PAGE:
I don't know why, but recently I have been dreaming about eating blancmange; something my grandmother used to make us as kids which I have fond memories of.
Supposedly anyone under the age of 80 has little idea what blancmange is. I beg to differ! But for those of you who don't know, blancmange (pronounced "blaw-mawnzhe") literally meaning white dessert in French, is an English summer jelly-like milk dessert stiffened with cornflour and set in a mould. It is often coloured pink.
So, as this week on Torie Jayne I am showing you all things vintage in a homage to Vintage at Goodwood I decided I would make some blancmange. I was strolling down the baking aisle in my local supermarket ready to pick up the ingredients I needed to make one when I noticed a box of strawberry, vanilla, raspberry and chocolate blancmange. So yes, I cheated and bought a box from Pearce Duff, which turned out not to be exactly cheating as the brand started in 1847. I borrowed a couple of vintage moulds from my mother who had had them passed down to her from her mother.
After seeing this vintage Birds advert, I decided to make mine in tiers of flavour.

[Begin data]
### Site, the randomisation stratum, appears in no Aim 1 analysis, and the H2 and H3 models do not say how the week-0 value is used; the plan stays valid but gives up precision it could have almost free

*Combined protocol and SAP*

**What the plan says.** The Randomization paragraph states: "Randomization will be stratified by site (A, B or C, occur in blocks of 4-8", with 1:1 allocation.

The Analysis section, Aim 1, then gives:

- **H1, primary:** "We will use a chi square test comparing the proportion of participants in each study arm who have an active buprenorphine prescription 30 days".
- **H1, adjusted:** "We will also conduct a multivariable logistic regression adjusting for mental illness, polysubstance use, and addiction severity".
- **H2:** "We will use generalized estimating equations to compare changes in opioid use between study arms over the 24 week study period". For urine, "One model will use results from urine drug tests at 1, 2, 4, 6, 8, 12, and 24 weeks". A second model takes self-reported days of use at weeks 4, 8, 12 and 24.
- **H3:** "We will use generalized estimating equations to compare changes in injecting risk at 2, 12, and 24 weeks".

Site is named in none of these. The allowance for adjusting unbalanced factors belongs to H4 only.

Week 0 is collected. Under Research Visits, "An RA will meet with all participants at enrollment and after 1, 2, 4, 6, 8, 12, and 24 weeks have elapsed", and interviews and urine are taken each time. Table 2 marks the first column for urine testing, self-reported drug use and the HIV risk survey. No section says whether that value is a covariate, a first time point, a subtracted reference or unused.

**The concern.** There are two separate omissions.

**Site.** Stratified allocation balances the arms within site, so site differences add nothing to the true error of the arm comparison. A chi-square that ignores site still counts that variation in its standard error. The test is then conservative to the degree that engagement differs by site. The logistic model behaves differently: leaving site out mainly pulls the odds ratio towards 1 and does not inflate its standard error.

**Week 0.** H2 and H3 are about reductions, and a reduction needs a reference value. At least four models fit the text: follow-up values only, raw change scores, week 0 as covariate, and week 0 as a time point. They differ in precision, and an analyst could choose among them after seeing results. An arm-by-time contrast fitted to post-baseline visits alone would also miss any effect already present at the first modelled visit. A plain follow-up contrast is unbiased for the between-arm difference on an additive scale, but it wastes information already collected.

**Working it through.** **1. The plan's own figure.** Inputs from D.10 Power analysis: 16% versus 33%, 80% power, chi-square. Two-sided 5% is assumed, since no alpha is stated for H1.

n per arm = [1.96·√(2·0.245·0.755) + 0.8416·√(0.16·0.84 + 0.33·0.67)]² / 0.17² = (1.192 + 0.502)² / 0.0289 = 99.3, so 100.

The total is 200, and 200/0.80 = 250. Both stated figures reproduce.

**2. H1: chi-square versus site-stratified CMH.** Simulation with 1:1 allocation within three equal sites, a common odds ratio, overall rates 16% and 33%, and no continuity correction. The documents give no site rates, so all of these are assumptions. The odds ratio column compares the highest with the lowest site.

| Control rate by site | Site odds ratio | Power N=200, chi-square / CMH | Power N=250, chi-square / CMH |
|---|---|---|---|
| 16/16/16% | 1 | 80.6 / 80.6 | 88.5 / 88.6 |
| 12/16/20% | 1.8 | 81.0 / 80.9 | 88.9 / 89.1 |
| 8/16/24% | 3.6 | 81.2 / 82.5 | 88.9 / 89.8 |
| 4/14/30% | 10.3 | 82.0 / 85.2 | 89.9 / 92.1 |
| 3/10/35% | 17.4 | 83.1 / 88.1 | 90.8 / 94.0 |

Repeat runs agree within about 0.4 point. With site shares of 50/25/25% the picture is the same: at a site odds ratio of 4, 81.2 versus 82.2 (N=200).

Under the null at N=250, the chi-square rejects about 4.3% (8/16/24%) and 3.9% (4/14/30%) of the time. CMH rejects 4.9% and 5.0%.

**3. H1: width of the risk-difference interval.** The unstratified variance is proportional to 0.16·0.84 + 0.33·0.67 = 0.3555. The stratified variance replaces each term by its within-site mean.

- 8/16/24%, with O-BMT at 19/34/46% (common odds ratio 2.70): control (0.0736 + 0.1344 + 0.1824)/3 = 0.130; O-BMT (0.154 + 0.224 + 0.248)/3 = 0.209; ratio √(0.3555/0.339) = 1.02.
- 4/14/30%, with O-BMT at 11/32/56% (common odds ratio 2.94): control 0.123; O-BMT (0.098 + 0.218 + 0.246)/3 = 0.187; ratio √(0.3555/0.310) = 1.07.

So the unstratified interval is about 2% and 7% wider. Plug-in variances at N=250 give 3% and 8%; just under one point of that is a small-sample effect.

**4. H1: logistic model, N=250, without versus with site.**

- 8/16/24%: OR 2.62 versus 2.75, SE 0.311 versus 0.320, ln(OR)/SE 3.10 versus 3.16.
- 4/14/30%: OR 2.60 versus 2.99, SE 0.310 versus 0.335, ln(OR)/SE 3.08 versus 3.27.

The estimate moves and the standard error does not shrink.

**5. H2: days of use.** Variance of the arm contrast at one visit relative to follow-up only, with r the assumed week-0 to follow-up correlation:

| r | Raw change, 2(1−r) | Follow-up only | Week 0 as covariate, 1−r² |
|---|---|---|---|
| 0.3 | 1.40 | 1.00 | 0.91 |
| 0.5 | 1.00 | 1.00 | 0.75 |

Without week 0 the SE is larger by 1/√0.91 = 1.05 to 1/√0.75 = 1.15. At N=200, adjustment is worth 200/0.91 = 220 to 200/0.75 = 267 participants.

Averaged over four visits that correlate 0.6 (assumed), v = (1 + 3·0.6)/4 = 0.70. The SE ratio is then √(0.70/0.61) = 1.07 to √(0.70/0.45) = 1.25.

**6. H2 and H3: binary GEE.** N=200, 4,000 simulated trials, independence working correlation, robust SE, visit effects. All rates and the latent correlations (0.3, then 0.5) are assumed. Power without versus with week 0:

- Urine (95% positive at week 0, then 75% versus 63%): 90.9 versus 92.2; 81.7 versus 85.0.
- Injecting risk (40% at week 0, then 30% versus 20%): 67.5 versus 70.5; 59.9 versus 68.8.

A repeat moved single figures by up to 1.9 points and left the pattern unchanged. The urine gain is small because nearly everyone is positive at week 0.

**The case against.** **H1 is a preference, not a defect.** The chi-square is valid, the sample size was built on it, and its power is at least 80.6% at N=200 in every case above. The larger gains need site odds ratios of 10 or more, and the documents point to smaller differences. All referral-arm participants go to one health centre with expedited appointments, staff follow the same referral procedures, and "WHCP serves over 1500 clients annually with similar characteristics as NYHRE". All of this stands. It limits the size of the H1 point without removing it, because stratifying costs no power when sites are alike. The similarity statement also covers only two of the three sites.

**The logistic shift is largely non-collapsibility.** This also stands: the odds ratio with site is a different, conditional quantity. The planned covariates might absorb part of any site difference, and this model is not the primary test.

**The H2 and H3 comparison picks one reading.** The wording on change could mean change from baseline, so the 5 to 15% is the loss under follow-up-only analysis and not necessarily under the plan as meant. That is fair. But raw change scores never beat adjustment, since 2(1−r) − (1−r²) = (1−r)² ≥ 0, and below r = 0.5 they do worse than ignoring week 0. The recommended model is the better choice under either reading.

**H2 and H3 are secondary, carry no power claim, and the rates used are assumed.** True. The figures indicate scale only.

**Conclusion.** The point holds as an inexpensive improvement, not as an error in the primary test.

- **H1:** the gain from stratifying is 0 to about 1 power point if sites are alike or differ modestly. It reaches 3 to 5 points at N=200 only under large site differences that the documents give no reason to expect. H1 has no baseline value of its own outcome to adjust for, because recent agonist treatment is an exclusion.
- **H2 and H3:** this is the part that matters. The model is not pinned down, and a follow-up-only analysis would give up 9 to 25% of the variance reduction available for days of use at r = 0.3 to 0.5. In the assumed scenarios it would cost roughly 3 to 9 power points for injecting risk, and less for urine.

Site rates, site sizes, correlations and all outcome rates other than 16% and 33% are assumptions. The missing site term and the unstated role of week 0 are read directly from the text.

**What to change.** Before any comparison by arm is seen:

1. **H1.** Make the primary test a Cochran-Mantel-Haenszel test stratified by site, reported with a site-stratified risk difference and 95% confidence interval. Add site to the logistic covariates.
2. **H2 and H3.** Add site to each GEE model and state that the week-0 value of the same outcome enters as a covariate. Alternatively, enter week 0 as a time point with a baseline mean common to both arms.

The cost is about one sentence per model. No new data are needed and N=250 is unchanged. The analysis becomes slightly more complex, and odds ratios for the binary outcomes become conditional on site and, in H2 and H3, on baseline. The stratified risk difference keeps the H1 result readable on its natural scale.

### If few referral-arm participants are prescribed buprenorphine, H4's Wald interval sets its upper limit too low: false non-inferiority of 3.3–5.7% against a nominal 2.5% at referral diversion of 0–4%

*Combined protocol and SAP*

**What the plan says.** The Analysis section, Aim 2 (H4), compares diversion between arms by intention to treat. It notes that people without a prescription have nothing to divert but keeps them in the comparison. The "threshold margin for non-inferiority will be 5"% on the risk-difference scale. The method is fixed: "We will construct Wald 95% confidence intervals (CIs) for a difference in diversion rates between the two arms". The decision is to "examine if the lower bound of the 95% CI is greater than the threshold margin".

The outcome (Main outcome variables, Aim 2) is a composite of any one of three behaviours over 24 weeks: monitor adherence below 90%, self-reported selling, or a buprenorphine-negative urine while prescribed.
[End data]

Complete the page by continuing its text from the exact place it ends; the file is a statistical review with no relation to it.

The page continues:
If you want to make one from scratch, I found this recipe from 'Modern home cookery in pictures' contributors, Blanche Anding and Joan Robins; photographs by Tanner circa 1955.
1 1/4 oz cornflour
1 pt milk
2 oz sugar
- Smooth the lumps (if any) out of the cornflour and shake with a very little of the milk.
- Put the rest of the milk on to boil with the sugar and a pinch of salt.
- When almost boiling pour the hot milk on to the slaked cornflour and mix well.
- Pour all back into the saucepan and boil for three minutes, stirring all the time.
- Rinse a mould or small moulds with cold water and pour in the cornflour mixture.
- Allow to set and then turn out.
- If flavouring is used it should be added after boiling and just before pouring the blancmange into the mould.
Have a sweet day!